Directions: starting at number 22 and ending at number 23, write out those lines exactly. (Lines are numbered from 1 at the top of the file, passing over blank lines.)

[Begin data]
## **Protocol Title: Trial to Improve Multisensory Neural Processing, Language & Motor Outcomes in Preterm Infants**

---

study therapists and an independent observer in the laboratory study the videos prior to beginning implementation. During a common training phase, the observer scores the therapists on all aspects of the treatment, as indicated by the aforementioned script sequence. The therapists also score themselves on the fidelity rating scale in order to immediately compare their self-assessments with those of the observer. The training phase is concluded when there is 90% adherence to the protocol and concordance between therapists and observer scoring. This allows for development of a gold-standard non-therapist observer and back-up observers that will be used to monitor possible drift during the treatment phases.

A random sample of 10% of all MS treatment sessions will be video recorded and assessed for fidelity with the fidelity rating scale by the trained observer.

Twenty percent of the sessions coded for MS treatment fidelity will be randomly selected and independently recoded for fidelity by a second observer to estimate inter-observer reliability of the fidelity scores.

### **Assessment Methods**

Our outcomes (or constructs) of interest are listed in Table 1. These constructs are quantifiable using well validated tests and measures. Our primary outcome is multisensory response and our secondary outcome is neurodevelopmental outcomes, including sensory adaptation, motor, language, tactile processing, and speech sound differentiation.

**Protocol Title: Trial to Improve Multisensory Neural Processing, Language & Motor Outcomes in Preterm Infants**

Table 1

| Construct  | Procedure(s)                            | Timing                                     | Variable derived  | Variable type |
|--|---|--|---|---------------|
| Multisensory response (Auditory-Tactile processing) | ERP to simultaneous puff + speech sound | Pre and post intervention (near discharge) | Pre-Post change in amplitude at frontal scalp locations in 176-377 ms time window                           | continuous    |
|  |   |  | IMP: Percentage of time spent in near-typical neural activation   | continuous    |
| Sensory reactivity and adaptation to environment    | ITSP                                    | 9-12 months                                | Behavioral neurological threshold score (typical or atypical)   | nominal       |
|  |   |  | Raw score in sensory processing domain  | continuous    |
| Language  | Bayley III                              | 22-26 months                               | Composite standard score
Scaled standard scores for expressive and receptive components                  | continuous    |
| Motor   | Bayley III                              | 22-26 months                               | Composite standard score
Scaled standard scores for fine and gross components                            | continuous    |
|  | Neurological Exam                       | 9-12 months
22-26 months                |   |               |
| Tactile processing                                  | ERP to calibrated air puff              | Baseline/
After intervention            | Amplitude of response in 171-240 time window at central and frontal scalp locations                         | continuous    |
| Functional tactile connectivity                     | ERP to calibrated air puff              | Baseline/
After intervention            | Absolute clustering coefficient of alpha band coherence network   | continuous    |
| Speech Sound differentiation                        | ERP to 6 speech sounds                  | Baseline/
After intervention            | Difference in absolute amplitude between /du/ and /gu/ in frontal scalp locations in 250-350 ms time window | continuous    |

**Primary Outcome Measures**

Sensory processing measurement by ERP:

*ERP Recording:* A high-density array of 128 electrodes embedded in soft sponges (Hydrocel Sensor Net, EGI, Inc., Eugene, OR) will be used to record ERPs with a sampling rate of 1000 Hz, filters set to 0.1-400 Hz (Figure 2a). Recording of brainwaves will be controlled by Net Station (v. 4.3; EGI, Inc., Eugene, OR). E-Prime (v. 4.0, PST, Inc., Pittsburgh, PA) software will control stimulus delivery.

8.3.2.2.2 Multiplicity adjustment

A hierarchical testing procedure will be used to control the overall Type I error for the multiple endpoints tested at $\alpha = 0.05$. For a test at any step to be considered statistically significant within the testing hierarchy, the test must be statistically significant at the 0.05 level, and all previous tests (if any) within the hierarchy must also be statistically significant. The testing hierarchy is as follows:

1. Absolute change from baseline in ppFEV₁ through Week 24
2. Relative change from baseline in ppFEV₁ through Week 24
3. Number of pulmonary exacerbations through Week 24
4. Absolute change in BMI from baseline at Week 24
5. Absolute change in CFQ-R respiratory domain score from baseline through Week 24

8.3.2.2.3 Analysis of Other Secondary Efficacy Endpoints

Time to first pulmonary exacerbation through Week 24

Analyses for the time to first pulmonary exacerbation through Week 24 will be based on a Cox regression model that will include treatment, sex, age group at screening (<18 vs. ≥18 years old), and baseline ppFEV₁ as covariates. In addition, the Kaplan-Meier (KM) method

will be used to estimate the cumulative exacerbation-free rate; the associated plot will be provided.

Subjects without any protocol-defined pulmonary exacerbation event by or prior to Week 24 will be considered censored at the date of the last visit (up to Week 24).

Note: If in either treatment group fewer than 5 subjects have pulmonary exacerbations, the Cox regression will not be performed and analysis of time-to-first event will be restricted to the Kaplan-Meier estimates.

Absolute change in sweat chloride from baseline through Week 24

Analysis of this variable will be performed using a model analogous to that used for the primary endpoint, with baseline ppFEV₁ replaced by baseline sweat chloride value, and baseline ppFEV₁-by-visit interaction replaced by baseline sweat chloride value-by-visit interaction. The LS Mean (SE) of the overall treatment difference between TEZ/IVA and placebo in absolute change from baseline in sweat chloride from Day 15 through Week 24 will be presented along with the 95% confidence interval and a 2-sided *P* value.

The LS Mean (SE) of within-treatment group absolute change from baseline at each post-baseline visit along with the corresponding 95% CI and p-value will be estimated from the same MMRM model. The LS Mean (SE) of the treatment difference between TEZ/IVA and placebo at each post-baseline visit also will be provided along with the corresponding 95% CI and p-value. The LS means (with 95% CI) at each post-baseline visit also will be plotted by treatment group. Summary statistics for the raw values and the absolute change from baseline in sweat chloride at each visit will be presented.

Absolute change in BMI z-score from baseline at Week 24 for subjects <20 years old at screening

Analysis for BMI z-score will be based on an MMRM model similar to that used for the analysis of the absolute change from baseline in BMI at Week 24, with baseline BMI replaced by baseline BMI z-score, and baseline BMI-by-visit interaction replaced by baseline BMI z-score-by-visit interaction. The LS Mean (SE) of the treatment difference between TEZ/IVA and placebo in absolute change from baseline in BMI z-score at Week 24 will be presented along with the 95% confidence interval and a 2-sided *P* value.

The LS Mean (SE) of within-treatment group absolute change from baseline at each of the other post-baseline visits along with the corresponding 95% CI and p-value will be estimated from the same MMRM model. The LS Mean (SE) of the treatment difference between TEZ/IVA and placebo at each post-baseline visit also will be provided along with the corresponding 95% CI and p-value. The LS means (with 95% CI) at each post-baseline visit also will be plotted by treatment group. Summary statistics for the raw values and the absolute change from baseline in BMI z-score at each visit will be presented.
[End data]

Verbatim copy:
| Tactile processing                                  | ERP to calibrated air puff              | Baseline/
After intervention            | Amplitude of response in 171-240 time window at central and frontal scalp locations                         | continuous    |